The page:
Beatrice Simuusa and Ambassador Wylbur Simuusa were married on 17th August, 1991 in Lusaka Zambia. They have two sons, Mudenda Kaleb Simuusa and Alinani Josiah Simuusa. Their first son graduated at Herriot Watt University with a Master’s degree in Finance and management and works in Edinburgh. Their second son graduated with a degree in Civil Engineering and is currently taking a one-year break after which, he wants to pursue a Masters degree in Sustainable Architecture.
She has supported her husband and gone along with him through his various portfolios from his professional days when he was a Mining Engineer to the time he became a member of parliament from 2007 to 2016 as well as when he was a Minister in the various portfolios he held from Minister of Mines, Lands, Agriculture and Foreign Affairs. Currently she is with him in Korea as he serves the nation as Ambassador of the Republic of Zambia to South Korea.
Her participation here has been mostly through the various platforms that Ambassador Simuusa is involved in as well as the Association of Ambassadors spouses where she is a member.
She comes from a family of 9 children. Her 82-year-old father Justus Alinani Membe, lives in Zambia is a retired mechanical and civil engineer. Her mother Edith Chaze Membe worked in the tourist industry from airport duty right to management. She is also retired.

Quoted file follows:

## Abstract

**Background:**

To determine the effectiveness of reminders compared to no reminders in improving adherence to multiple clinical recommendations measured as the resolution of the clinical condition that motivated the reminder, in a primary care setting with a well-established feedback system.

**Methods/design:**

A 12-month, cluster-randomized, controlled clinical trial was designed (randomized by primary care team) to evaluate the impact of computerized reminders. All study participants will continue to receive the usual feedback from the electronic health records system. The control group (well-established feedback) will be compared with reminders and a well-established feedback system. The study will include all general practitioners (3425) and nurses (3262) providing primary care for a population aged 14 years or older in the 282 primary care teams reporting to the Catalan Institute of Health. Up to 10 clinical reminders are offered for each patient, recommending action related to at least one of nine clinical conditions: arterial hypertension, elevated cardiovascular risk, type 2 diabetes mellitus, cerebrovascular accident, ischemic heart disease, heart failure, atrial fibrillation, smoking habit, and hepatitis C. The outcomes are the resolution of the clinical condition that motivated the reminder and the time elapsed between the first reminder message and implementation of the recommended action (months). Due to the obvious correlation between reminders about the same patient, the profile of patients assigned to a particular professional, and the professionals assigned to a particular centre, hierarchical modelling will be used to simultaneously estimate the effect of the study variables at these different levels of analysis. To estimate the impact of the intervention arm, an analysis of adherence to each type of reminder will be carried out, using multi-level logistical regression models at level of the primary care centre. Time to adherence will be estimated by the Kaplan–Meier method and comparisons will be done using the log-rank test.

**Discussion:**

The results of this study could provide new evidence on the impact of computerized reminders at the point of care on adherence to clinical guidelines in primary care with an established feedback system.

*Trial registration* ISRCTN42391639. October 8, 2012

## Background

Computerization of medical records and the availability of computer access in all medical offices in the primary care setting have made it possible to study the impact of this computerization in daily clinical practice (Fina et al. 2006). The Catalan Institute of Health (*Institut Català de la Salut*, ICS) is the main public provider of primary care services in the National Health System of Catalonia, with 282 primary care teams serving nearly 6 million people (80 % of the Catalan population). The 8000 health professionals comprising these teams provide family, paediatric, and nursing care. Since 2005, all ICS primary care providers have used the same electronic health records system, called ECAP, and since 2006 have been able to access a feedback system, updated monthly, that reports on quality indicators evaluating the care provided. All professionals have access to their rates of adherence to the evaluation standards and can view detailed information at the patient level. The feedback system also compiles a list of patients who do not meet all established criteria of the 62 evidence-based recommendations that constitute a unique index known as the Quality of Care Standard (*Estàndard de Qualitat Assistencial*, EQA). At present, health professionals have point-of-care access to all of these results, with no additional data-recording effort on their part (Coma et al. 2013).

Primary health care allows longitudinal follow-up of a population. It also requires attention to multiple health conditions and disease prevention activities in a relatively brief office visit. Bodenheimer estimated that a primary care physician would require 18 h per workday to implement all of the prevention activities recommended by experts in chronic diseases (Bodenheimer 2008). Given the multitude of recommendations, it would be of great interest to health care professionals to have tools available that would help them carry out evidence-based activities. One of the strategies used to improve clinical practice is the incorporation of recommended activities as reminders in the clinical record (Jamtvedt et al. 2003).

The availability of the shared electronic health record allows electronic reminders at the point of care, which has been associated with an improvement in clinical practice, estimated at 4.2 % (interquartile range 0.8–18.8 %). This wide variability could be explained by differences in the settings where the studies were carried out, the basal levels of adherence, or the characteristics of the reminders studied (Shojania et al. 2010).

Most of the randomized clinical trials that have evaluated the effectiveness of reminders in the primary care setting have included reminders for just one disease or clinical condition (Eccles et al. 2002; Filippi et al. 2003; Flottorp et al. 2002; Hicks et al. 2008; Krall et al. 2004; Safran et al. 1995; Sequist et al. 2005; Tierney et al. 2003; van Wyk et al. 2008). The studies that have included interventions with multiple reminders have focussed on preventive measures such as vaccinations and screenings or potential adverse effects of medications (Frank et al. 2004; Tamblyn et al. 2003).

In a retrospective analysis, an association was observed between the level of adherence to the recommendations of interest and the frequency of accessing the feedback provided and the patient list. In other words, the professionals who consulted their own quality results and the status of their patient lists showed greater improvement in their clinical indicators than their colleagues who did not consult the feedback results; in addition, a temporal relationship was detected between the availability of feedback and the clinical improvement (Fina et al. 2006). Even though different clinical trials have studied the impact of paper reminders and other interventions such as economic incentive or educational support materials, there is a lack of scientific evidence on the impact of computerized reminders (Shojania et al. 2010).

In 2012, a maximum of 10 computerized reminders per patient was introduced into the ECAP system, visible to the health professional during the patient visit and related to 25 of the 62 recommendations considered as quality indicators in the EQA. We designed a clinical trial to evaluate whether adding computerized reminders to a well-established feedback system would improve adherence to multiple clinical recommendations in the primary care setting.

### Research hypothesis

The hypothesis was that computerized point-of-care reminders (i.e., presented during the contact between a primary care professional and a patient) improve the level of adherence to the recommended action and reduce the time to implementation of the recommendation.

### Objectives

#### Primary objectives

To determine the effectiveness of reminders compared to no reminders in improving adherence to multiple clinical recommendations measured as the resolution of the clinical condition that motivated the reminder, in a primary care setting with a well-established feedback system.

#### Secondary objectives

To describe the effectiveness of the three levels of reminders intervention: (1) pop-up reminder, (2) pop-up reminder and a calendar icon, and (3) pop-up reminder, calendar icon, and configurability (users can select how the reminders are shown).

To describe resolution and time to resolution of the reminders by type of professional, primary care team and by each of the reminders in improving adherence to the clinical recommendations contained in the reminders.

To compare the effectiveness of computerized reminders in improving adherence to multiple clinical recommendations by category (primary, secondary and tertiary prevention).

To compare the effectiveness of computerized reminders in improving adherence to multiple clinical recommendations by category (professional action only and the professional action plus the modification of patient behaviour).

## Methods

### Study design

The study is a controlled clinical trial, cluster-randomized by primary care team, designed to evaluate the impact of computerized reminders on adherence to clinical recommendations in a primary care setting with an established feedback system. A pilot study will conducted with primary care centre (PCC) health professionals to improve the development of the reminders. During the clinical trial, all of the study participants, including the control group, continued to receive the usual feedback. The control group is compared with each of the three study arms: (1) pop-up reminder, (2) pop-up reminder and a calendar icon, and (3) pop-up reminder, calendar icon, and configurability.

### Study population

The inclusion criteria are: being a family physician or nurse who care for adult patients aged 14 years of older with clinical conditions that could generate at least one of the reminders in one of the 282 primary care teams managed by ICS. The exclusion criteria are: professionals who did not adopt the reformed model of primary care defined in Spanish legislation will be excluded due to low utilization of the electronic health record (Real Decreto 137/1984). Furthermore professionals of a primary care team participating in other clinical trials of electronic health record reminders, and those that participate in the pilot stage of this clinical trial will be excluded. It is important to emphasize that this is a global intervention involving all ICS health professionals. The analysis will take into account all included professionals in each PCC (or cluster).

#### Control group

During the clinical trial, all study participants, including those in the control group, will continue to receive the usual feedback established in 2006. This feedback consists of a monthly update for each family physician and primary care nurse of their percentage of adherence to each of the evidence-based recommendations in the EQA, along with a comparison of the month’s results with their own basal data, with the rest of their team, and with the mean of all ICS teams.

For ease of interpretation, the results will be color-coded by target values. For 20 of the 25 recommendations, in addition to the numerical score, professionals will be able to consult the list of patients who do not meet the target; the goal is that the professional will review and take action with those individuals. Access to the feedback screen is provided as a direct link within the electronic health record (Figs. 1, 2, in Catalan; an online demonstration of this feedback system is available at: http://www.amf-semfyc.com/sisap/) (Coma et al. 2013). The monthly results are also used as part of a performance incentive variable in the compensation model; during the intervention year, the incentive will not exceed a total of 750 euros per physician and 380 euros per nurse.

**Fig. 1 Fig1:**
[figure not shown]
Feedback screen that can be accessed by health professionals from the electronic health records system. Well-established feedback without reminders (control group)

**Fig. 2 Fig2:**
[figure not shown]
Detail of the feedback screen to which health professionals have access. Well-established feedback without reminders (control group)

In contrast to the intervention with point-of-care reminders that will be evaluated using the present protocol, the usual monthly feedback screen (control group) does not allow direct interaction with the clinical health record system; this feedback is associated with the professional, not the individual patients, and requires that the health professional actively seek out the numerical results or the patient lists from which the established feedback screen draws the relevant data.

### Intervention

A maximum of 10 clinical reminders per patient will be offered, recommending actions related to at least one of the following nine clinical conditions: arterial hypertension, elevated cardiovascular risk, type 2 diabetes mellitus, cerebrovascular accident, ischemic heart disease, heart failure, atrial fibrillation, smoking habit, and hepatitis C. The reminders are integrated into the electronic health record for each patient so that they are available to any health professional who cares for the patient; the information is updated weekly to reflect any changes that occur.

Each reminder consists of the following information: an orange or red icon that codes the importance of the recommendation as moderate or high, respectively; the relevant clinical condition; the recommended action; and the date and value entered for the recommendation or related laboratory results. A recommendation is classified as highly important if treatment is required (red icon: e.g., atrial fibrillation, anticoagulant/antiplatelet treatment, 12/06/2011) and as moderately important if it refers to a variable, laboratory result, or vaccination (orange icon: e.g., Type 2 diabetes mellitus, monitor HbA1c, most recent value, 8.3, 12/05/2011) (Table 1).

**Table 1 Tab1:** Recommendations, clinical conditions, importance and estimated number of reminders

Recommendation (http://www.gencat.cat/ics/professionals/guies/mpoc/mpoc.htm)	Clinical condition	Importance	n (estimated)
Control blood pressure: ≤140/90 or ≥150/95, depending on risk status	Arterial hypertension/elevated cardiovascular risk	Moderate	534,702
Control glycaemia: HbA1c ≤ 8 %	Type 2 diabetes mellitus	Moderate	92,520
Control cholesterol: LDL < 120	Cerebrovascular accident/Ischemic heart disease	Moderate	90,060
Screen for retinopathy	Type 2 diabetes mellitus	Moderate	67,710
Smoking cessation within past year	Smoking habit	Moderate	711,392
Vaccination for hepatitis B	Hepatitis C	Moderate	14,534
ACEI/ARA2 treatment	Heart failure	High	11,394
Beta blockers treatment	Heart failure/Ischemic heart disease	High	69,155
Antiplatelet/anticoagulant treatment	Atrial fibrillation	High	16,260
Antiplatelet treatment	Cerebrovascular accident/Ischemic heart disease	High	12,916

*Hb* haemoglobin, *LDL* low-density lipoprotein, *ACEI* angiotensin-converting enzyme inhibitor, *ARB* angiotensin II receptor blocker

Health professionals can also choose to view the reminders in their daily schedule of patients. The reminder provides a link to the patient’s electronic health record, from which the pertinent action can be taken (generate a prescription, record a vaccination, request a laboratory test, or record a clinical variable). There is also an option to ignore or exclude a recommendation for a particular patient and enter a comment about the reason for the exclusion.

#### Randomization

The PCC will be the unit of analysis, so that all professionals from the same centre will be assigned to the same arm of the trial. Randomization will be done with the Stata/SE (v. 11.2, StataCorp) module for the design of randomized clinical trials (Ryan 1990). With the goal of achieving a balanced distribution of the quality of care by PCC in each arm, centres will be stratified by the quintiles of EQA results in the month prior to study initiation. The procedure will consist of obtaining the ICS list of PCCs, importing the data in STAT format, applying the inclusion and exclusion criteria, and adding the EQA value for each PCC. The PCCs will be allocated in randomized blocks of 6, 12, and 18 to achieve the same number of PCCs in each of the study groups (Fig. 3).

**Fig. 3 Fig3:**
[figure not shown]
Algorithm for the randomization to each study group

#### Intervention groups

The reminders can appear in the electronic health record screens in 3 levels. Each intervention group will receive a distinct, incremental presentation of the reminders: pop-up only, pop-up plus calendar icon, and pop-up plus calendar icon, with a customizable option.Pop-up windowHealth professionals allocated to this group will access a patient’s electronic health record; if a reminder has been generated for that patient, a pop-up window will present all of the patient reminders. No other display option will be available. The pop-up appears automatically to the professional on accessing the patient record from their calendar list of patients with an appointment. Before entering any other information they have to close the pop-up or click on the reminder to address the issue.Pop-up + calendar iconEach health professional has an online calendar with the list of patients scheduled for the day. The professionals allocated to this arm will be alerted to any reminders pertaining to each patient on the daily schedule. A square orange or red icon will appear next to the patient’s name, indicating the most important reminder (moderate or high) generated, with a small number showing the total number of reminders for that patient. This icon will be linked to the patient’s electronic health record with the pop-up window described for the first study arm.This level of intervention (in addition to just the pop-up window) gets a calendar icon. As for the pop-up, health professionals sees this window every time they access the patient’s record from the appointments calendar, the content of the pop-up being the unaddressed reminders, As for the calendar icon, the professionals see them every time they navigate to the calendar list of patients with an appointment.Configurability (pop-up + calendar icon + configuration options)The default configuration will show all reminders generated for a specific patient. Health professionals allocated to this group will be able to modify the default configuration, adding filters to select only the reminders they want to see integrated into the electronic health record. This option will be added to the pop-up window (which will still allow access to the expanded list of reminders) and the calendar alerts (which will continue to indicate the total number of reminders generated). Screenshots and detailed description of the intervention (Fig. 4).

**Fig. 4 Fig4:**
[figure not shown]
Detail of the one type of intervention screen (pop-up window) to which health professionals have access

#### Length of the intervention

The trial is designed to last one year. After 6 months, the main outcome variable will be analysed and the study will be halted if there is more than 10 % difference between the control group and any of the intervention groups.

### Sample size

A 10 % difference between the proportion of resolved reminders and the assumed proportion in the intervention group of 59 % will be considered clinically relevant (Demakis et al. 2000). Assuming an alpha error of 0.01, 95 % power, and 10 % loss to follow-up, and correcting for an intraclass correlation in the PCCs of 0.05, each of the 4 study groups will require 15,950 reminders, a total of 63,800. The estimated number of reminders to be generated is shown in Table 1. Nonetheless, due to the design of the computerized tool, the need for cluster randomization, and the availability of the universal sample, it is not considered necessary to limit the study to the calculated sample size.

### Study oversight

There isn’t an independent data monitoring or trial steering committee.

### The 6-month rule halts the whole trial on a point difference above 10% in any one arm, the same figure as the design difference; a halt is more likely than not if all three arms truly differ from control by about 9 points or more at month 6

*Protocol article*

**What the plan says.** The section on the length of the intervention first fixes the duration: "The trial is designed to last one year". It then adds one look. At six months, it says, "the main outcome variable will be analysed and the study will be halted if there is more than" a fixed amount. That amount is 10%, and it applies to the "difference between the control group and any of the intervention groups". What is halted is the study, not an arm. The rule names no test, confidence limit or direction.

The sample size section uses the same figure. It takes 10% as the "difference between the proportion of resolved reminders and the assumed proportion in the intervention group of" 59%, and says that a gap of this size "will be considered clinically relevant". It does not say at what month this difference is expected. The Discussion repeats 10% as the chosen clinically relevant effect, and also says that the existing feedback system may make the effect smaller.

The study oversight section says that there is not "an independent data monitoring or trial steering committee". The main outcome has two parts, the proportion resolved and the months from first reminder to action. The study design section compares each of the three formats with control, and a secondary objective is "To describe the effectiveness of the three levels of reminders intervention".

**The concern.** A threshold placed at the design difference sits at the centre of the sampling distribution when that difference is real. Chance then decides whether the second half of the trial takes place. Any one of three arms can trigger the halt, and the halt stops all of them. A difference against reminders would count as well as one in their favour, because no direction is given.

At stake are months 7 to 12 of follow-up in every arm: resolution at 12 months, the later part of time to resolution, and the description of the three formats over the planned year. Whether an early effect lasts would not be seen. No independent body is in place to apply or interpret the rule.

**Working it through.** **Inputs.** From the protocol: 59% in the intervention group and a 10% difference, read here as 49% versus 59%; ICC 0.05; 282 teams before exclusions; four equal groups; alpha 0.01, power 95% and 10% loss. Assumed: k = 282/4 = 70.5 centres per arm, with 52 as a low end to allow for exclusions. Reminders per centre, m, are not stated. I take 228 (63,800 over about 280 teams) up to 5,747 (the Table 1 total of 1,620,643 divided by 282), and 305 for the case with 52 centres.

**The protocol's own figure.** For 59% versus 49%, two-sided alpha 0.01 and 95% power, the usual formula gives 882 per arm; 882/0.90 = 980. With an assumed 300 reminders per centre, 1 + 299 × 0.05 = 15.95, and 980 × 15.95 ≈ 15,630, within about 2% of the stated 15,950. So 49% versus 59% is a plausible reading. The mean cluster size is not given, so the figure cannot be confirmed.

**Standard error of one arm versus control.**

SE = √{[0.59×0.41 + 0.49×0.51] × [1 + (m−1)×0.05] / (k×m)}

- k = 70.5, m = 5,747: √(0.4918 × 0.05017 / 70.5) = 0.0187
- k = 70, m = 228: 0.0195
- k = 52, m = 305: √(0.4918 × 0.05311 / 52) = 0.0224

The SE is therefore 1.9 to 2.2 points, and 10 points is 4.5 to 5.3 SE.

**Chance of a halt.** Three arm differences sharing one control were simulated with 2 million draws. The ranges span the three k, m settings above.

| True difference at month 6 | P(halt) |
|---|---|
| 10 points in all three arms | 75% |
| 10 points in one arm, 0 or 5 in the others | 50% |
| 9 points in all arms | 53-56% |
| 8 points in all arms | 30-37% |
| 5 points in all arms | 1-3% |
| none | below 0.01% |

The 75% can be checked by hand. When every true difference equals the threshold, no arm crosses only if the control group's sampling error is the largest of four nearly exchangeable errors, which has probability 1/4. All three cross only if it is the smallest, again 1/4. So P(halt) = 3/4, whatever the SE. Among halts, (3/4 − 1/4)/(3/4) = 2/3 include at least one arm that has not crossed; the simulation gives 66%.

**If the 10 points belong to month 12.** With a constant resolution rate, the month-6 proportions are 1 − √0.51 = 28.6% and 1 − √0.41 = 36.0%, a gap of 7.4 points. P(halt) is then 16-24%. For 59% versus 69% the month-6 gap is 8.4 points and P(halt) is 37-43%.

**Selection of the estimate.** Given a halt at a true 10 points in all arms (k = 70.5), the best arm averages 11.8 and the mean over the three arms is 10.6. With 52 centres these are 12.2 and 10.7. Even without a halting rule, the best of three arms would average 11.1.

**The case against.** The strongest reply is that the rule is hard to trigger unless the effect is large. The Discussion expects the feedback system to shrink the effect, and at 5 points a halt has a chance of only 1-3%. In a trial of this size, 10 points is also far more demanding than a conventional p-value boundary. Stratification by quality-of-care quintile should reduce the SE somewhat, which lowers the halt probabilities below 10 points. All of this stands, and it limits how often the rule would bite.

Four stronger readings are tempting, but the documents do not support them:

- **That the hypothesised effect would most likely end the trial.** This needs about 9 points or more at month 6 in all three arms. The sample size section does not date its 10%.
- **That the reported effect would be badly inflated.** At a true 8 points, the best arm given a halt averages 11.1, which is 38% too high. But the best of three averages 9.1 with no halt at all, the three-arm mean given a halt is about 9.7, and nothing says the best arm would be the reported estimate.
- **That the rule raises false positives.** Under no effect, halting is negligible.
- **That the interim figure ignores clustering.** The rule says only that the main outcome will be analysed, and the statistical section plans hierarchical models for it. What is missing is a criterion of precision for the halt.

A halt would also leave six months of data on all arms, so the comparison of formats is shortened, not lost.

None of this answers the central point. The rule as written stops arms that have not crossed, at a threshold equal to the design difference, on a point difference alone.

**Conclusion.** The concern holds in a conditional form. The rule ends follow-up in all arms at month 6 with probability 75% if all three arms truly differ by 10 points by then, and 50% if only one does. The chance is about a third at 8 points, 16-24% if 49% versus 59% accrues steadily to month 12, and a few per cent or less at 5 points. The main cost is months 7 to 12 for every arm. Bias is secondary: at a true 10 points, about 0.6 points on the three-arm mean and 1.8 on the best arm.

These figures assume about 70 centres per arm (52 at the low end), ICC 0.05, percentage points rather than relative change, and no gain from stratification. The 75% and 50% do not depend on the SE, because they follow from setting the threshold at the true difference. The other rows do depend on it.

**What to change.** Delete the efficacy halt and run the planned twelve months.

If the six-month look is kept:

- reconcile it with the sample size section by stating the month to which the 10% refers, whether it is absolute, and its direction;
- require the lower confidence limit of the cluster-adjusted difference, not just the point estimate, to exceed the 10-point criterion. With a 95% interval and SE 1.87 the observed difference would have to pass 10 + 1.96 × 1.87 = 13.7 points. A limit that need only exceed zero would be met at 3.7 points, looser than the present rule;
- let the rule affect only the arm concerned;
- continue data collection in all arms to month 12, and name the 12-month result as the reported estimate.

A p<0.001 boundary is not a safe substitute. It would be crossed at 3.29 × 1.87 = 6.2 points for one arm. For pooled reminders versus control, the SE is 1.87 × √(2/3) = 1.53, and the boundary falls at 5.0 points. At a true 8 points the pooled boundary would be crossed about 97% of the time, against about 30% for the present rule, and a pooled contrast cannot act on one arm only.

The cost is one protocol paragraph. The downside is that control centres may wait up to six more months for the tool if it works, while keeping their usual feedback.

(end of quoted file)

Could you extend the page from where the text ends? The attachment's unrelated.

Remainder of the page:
Mrs Simuusa is the first of 9 children, 4 of them deceased while 5 are involved in various industries in Zambia and is an aunt to 13 nephews and nieces. As first born of a large family with responsibilities, she learnt a lot of leadership skills, management, planning from an early age and developed her interest in empowering and enlarging people’s lives.
The Simuusa family are Christians who have been members of the Assemblies of God church from childhood where they still attend church to date.
Her hobbies include: teaching, enjoying music and singing with ambassador, reading, and crafts.
Resume of the Ambassador of Zambia in Seoul (Spouse of Mrs. Simuusa):